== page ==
Violence on women in Indian cinema

2013-11-28 00:00

WITH the 16 days of activism to promote non-violence against women under way across South Africa, a look at how Indian cinema has treated gender violence might be in order.

The centuries-old traditional Indian view that women are subservient to men and that their place is only in the home, coupled with women never complaining about abuse, has all but dissipated with the newest generation.

So, too, has Indian cinema changed in its approach to violence against women.

In previous decades, the abuse of women on screen, whether sexual, violent or emotional, was largely accepted as a reflection of the unspoken societal norms of the times.

But the emancipation of women, as reflected in the changing roles they have played in Indian films of the past decade or so, has seen just how much cinema influences society there.

The slapping around of women, and scenes involving suggested sexual violence, are now fewer and more tastefully done, and even then, are shown only when they are well-justified by the plot.

The emotional abuse of women at different levels, of course remains a central theme in most Indian films, but even these have been tempered somewhat.

In January, the worldwide outrage sparked by the gang rape and subsequent death of a young medical student in Delhi brought about a new consciousness in a nation where cinema is the second greatest passion after cricket — that is if we leave religion aside.

Suddenly, activists were blaming the influence that films and television have on the youth, particularly with the advent of international television channels that show “decadent movies”.

Sensitive to this view, film-makers have started taking such themes seriously and treating them with caution.

The macho man of Bollywood, whose abuse of the women in his life, albeit gentle, was taken for granted by audiences earlier, and actors willingly performed those roles. But now they are more sensitive about it, some even endorsing campaigns by activists.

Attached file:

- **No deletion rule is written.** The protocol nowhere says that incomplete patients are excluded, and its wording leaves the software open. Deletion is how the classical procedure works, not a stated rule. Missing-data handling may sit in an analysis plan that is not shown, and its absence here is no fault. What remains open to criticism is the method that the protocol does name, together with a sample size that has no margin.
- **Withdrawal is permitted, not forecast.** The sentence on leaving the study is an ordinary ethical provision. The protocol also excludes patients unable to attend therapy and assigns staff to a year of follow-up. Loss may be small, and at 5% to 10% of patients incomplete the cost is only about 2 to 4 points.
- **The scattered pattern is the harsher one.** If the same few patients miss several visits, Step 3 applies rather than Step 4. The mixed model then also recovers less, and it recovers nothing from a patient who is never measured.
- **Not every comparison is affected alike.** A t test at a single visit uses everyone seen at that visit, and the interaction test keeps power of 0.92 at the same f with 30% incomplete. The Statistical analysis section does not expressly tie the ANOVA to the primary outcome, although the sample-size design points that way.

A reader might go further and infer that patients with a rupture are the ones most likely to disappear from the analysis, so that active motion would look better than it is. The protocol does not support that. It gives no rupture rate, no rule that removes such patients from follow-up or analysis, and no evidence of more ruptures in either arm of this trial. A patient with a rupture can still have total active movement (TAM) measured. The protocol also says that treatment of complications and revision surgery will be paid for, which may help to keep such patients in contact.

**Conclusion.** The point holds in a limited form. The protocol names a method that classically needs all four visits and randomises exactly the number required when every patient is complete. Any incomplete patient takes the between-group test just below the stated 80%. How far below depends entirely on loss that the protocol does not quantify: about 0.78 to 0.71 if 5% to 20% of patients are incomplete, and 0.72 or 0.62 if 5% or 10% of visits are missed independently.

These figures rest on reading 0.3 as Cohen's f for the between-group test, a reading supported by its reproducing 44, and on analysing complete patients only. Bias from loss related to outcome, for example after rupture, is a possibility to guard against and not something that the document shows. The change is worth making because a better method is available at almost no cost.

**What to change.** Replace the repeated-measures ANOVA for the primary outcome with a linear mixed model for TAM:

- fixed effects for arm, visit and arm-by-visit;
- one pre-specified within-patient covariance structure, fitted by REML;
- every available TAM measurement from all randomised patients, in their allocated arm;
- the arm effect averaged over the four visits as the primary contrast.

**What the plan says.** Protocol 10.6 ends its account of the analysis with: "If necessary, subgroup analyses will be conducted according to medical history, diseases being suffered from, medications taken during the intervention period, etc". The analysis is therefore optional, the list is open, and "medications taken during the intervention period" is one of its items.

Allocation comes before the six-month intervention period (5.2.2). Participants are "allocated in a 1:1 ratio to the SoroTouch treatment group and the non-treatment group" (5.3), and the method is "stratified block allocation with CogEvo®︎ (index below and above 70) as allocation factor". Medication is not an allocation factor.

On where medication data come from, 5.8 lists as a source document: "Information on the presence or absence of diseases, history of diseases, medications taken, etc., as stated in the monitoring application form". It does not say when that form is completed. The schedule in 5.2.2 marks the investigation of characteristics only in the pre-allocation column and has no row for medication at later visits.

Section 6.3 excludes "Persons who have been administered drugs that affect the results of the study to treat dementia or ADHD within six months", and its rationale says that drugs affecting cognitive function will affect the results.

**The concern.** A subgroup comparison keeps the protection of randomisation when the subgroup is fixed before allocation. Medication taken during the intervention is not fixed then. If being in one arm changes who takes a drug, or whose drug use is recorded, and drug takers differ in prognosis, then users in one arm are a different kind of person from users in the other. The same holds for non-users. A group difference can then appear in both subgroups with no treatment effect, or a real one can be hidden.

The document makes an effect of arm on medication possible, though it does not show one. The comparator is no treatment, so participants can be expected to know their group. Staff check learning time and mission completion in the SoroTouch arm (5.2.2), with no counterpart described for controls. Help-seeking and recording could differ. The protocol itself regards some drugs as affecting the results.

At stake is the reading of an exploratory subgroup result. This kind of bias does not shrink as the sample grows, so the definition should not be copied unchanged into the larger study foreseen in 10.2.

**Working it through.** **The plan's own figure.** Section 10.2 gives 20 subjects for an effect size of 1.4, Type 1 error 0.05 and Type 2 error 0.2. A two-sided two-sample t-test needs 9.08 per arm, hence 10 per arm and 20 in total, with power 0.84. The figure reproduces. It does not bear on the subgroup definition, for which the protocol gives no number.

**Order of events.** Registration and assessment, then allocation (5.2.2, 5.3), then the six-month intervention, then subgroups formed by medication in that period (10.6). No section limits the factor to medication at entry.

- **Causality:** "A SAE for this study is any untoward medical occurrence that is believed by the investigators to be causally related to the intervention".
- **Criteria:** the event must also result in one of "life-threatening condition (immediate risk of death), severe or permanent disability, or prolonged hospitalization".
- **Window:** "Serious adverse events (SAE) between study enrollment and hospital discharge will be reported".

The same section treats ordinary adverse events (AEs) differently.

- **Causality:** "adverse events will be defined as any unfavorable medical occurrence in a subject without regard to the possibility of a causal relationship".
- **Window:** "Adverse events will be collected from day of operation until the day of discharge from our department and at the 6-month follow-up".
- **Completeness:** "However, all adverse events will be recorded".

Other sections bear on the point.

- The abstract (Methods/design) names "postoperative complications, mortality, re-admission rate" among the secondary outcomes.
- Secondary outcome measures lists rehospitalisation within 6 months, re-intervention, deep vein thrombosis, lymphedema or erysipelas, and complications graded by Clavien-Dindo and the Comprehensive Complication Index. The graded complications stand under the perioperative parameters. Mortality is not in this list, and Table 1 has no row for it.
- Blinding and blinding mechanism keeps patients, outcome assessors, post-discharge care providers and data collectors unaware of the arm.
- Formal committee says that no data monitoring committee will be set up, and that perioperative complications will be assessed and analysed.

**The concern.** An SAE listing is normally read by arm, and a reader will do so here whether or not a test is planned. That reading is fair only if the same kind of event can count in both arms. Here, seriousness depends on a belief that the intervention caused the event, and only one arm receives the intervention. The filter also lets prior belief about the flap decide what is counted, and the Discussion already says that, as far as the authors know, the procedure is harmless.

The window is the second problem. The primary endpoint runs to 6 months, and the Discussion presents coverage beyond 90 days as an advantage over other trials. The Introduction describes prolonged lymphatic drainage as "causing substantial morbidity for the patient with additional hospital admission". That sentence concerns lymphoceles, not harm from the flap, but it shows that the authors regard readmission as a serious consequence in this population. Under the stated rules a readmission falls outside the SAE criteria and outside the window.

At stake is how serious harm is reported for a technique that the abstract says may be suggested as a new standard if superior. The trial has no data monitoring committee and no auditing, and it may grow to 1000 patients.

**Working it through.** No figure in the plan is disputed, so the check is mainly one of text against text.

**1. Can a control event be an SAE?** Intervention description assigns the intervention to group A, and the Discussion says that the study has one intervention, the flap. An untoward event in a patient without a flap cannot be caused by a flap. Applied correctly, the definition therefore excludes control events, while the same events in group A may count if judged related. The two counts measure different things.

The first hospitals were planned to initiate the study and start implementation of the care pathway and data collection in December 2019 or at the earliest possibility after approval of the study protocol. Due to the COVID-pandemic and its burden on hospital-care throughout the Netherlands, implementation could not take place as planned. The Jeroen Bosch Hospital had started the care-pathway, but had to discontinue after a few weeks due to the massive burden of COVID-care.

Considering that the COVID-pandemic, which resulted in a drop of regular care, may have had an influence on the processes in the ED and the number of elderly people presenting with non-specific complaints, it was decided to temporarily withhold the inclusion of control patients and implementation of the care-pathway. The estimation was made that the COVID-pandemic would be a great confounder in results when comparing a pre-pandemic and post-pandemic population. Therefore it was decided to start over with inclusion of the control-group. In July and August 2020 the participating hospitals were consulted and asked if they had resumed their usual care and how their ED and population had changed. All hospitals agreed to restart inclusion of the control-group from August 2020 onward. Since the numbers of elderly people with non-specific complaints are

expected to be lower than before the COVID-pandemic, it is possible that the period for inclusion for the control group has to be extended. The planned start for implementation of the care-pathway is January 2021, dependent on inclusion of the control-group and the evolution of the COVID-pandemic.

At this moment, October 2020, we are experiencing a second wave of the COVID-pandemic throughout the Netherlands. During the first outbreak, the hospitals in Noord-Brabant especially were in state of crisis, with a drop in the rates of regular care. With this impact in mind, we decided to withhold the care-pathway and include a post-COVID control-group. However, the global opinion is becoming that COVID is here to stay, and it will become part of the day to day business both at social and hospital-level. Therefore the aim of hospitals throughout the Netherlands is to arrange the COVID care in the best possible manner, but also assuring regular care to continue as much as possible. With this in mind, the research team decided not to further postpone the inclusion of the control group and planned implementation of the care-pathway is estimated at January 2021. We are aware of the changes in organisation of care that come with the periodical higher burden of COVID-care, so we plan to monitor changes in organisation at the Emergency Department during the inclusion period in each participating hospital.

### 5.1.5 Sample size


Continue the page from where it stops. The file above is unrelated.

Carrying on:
An in-depth analysis of Hindi films of the early nineties found that men at that time saw submission by women as the norm, with this idea amplified by what they saw in films.

Another study found that nearly 70% of the perpetrators of on-screen violence were the “heroes”, further fuelling this view among men.

But in more recent years, women have begun taking an active role to change this view. This was most aptly reflected in the docu-drama Gulabi Gang.

The film shows how an elderly abused woman mobilised others from rural villages who initially accepted the situation reflected in Indian cinema, to rise up and tackle men who were abusing their contemporaries.

Donning pink saries (gulabi means pink), the elderly women, armed with long sticks, would ironically threaten to beat up men who were abusers, perhaps prompting reform because this would be the worst form of humiliation for a man.

Heroine-oriented films, such as the award-winning Kahaani in 2012, have also played a role in showing that women can run their own lives, without subjecting themselves to abuse for fear of stigmatisation by society.

Indian cinema is, indeed, changing the equation of the relationship between women, men and abuse.

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